Using a lubricant at the friction points is also helpful.
Tuning stability problems are usually a stack of lots of small issues compounding to crappy stability. Hope this helps
 
Mike, if I understand correctly, the tremolo is very similar to the one used on a Strat. Check out this
short video on how to properly setup a floating trem. It was a game changer on my Strat.
As for the tuners, the SE line uses cheap overseas parts and a good quality tuner could help hold the strings in tune also. Locking ones add convenience, but quality and a higher ratio will probably help. I like the 19:1 ratio ones myself.
Using a lubricant at the friction points is also helpful.
Tuning stability problems are usually a stack of lots of small issues compounding to crappy stability. Hope this helps
Thank you kindly! I will be checking that video out!

I've heard repeatedly that the SE tuners aren't the best which is why I was thinking of making a change anyway. We'll see how a string change with one of the two methods works.

Have a blessed day!
 
Changed the strings last night on the SE Standard and on my Vela as well. Just as I got the last string on and all tuned up something hit me like a ton of bricks. The guitar comes with the .009 to .042 gage set. I had the tech put on a .009 to .046 gage set. Hmmm. In an effort to see if the heavier low E, A and D strings were the reason things were binding up I replaced those three strings with strings with lighter strings from a .009 to .042 gage set. Strectched and pull on those strings like crazy to get the slack out and.....I applied the Luthiers Knot. Let the guitar sit all night after that.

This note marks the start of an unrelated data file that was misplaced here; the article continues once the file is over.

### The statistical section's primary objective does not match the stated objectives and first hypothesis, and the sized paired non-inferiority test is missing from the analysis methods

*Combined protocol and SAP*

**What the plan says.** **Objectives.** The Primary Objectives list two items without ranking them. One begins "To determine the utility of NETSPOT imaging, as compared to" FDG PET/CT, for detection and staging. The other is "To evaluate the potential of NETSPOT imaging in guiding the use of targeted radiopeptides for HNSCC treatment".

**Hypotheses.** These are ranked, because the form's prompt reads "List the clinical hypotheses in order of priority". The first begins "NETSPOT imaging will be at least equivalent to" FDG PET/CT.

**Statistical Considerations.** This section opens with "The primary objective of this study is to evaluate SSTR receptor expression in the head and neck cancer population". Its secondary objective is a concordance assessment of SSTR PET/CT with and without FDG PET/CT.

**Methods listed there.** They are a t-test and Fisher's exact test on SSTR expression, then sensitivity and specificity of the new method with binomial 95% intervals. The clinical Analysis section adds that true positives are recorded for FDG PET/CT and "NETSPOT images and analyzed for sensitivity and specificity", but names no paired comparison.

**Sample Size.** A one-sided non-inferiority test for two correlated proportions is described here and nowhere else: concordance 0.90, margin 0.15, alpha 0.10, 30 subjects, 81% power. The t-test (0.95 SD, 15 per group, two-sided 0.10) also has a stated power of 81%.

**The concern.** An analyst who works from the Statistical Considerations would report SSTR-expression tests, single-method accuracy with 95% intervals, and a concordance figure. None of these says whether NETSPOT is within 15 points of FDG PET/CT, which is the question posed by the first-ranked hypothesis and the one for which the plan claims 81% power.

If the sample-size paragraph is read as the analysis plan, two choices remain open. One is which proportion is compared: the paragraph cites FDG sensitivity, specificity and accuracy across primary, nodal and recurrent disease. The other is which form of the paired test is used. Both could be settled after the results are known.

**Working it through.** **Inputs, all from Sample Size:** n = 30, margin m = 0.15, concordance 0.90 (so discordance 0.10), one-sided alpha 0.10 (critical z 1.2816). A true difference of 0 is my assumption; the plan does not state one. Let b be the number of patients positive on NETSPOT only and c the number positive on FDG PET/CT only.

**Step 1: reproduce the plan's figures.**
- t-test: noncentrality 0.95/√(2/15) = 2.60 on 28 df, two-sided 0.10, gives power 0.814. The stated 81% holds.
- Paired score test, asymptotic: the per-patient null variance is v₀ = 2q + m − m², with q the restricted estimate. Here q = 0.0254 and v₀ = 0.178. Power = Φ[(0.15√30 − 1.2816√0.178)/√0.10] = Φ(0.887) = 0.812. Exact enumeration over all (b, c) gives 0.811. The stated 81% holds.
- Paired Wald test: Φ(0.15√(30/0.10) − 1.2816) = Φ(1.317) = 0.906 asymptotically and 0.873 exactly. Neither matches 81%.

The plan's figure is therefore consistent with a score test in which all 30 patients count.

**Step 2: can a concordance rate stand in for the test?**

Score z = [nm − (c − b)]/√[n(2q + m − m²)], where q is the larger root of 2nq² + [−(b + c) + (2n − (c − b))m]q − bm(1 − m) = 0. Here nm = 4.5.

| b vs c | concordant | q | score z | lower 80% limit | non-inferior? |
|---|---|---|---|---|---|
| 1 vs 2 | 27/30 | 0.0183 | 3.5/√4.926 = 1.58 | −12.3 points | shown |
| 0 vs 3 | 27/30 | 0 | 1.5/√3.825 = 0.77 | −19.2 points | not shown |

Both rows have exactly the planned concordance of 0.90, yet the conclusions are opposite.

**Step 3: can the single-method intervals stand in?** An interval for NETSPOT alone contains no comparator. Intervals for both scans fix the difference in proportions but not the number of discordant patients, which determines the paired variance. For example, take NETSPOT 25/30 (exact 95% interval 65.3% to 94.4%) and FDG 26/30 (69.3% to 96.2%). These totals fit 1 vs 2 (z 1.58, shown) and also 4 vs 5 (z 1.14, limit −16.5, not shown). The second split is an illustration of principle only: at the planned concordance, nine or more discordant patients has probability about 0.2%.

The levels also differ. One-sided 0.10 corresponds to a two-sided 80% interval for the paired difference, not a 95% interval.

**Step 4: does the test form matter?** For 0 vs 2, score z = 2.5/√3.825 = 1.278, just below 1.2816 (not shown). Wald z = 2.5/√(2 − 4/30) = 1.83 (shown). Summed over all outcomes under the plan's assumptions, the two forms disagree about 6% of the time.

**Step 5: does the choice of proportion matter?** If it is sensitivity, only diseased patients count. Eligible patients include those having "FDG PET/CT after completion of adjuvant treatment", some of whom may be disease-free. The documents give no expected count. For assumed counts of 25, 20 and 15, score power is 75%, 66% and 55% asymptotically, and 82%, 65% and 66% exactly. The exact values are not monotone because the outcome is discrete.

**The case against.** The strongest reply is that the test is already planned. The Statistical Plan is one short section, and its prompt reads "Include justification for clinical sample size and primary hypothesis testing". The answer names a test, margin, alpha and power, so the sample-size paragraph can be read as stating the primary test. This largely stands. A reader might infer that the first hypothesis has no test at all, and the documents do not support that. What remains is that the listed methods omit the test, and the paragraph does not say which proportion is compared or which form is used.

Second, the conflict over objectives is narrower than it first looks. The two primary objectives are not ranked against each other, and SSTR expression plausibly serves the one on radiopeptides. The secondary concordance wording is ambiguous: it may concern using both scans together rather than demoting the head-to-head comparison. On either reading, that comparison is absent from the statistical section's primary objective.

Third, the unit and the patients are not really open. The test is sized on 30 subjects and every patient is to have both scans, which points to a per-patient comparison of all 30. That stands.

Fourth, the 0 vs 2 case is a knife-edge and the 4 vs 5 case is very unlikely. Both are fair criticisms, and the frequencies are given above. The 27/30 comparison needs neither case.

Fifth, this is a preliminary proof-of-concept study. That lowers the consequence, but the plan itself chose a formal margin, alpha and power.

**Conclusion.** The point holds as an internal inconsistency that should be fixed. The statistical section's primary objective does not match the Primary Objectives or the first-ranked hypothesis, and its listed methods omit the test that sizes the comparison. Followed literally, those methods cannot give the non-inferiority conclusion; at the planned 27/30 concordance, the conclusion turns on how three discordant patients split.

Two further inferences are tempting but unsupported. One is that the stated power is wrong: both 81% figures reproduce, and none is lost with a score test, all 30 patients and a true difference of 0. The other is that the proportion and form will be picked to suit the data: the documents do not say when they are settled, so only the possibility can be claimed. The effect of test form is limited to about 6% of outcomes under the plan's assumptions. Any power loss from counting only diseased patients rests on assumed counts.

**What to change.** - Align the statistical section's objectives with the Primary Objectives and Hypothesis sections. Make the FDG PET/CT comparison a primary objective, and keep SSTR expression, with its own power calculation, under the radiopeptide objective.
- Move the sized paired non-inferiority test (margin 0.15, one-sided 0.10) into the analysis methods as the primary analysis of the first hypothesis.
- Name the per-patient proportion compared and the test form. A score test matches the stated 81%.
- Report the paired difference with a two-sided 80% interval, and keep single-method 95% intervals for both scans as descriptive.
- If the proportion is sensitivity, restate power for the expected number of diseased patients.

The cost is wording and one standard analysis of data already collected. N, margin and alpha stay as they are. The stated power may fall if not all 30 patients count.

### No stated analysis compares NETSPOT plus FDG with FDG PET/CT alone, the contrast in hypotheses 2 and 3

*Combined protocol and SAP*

Checked it this morning and all the strings were one cent sharp. Even though my thermostat is set and a constant 70 degrees it was a bit collor in the house this morning. Really stretched all the strings some more, tuned to pitch and let it set. I did this repeatedly every hour and a half before I actually played it.

While it overall appears to stay in tune better the D string seems to go sharp by about half a cent quite a lot. But the low E, A and D strings go a whole cent sharp when I use the bar. Got it all tuned up and did a light shimmer with the bar for about 3 seconds and every time I do this those three strings go sharp.

So using the Luthiers Knot did helped with the tuning stability, but things are still drifting around a bit more than I care for. Plus, I don't dare touch the bar which is a shame because I'd love to use it in one of the church songs for that little shimmer effect in one of the songs.

I have practice on Wednesday so I'll see how the tuning holds up until then before I decide if I'm gonna chance it. But I will be taking it back to the guitar tech for an additional going over. I'm still considering some locking tuners. Really don't care how the stock tuners work.
 
Luthier's knot does not seem to be necessary if you are wrapping around the post more than once. I use this method on my Gibbo Historics because the tuner post does not stick out far enough to get more than a wrap or two. It works well in this case.